Effect of diallyl disulfide and garlic oil on different human astrocytoma cell lines
- Anna Choromanska
- Julita Kulbacka
- Jolanta Saczko
- Pawel Surowiak
Affiliations: Department of Molecular and Cellular Biology, Faculty of Pharmacy, Wroclaw Medical University, 50‑556 Wroclaw, Poland, Department of Histology and Embryology, Faculty of Medicine, Wroclaw Medical University, 50‑368 Wroclaw, Poland
- Published online on: July 31, 2020 https://doi.org/10.3892/br.2020.1339
Copyright: © Choromanska
et al. This is an open access article distributed under the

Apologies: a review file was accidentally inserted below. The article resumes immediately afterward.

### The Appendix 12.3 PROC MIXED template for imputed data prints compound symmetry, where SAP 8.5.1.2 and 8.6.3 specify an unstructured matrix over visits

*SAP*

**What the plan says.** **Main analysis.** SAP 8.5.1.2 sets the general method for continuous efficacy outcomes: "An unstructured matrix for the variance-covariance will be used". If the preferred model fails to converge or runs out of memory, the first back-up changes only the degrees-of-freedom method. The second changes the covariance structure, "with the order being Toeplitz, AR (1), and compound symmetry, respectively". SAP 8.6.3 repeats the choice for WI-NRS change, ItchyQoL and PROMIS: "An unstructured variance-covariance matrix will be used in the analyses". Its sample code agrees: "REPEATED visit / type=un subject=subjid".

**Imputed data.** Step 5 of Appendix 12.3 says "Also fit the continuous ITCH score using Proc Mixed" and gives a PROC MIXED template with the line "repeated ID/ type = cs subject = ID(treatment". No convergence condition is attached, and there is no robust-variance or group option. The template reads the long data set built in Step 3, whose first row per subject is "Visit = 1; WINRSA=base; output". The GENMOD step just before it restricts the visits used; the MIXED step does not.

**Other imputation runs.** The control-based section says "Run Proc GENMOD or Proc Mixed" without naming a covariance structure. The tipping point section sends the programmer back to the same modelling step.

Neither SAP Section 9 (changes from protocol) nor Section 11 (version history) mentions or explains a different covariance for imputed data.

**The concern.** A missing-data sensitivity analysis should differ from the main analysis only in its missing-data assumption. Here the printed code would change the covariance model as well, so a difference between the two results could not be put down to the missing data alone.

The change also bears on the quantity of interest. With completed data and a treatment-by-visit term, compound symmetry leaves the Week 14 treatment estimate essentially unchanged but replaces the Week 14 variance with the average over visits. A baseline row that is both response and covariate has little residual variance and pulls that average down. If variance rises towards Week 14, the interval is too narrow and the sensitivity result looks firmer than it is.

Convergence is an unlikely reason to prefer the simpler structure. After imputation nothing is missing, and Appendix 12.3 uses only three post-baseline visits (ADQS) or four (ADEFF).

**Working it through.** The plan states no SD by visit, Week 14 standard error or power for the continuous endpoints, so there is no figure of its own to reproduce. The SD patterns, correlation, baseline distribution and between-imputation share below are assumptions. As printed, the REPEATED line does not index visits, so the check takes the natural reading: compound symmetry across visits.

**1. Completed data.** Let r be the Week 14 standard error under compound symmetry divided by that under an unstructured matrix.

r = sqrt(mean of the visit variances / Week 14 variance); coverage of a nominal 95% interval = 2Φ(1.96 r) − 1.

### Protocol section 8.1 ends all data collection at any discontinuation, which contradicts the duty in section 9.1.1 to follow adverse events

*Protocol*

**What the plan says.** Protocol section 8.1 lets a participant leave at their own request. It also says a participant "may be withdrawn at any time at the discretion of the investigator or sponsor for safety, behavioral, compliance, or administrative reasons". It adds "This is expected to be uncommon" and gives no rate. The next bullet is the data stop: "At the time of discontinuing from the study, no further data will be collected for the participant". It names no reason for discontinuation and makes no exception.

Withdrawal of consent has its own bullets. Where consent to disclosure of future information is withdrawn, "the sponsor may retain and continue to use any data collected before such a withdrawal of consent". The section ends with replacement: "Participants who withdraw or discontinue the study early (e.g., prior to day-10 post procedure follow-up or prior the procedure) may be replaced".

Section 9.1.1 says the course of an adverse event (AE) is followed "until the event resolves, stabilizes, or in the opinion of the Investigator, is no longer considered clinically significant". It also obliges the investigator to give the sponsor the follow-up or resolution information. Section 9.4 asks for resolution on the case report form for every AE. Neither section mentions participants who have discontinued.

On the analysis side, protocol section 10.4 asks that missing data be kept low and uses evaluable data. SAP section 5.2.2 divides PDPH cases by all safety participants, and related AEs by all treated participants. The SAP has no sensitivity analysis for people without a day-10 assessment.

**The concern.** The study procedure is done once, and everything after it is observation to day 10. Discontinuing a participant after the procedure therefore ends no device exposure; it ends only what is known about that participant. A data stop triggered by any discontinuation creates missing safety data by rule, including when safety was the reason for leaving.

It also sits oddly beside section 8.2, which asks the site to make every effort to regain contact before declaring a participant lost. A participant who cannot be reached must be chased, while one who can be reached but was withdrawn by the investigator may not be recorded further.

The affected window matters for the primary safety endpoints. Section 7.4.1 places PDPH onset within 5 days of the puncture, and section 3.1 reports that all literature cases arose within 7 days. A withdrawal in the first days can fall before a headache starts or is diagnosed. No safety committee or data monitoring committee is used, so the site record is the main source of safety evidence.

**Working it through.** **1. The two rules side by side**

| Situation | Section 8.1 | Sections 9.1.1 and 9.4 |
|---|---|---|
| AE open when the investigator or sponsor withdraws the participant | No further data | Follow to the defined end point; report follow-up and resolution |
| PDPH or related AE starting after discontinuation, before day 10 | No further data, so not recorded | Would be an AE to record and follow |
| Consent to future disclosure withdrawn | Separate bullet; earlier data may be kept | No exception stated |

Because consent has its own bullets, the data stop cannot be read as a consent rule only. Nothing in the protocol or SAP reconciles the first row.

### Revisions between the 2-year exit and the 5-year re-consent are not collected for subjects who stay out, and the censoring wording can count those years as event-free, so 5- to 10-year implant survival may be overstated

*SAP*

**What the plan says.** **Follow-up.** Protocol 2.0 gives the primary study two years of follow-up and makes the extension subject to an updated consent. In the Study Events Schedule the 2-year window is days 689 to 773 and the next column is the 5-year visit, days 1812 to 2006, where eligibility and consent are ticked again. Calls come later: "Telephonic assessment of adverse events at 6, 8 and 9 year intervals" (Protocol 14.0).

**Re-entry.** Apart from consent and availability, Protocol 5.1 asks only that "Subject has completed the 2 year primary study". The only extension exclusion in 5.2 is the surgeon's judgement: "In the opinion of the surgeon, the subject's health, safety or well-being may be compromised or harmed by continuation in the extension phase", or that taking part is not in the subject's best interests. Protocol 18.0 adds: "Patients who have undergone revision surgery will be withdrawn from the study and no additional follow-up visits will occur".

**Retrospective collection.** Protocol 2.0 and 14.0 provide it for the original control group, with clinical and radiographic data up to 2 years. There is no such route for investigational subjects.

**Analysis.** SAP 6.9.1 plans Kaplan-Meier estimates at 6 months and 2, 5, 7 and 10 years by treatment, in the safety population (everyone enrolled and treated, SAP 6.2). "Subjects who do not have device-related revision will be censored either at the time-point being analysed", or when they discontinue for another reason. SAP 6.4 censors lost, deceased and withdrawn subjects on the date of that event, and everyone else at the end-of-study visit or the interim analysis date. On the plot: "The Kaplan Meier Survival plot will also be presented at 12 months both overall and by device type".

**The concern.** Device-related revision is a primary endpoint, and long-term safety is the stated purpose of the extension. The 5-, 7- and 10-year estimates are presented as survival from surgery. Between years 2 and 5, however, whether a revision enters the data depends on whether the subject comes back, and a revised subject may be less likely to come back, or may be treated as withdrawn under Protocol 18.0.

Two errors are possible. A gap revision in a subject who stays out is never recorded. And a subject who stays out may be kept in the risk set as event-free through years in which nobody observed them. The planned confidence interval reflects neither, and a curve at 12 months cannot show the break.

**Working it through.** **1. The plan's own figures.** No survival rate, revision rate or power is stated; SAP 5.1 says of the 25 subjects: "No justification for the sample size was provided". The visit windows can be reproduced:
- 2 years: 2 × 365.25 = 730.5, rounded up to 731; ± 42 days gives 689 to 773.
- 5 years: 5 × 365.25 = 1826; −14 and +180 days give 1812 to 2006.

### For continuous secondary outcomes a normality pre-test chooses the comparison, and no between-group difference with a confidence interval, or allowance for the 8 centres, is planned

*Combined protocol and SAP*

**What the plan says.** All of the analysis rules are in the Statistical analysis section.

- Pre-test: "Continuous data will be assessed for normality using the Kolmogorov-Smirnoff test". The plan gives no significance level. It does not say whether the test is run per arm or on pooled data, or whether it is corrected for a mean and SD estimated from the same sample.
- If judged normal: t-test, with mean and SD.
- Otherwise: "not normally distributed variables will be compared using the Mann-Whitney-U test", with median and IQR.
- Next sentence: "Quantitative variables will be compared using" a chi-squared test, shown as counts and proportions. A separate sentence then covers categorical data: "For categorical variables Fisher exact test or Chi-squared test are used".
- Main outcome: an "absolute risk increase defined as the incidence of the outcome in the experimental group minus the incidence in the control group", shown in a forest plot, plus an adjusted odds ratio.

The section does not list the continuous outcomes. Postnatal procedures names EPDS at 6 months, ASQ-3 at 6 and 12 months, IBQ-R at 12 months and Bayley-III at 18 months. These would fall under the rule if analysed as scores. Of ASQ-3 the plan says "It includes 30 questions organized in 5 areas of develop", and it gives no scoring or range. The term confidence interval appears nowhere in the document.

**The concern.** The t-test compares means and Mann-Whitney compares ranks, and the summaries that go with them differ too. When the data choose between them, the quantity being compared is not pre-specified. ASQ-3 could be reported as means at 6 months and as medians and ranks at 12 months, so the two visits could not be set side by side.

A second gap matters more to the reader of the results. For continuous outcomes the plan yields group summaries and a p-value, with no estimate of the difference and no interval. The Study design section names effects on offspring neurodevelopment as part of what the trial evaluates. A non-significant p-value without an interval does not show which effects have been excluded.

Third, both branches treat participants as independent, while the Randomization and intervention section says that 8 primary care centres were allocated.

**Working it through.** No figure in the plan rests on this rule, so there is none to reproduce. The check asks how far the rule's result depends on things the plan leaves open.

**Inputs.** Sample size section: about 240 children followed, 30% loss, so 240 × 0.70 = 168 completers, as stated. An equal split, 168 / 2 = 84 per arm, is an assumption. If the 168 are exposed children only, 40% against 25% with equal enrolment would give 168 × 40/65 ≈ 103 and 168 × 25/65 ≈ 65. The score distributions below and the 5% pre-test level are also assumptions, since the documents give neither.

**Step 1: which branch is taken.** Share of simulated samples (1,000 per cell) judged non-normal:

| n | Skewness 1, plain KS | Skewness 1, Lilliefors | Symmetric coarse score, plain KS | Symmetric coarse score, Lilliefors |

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Gliomas are a group of malignant brain tumors. Despite significant efforts to optimize treatment options for patients with high‑grade glioma, the prognosis of the overwhelming majority of patients remain poor. This bleak prognosis despite treatment of the glioma, is partly due to the tendency of therapeutics to diffusely penetrate into the neighboring brain tissues, but also due to the innate resistance of these tumors to chemotherapy and radiation. Garlic contains water‑soluble and oil‑soluble sulfur compounds. The oil‑soluble compounds, including diallyl sulfide, diallyl disulfide (DADS), diallyl trisulfide and ajoene, are more effective potential anti‑cancer treatments than the water‑soluble compounds. There are several studies examining the effects of oil‑soluble compounds on various types of cancer cells, although, to the best of our knowledge, there are no studies examining the effects of these compounds on glioma cells. The aim of the present study was to investigate the potential anti‑glioma properties of DAD and garlic oil on proliferation and induction of apoptosis in four different types of glioma cell lines representative of different grades of the disease. The results showed that garlic oil exhibits favorable anti‑cancer potential towards gliomas of various degrees of differentiation.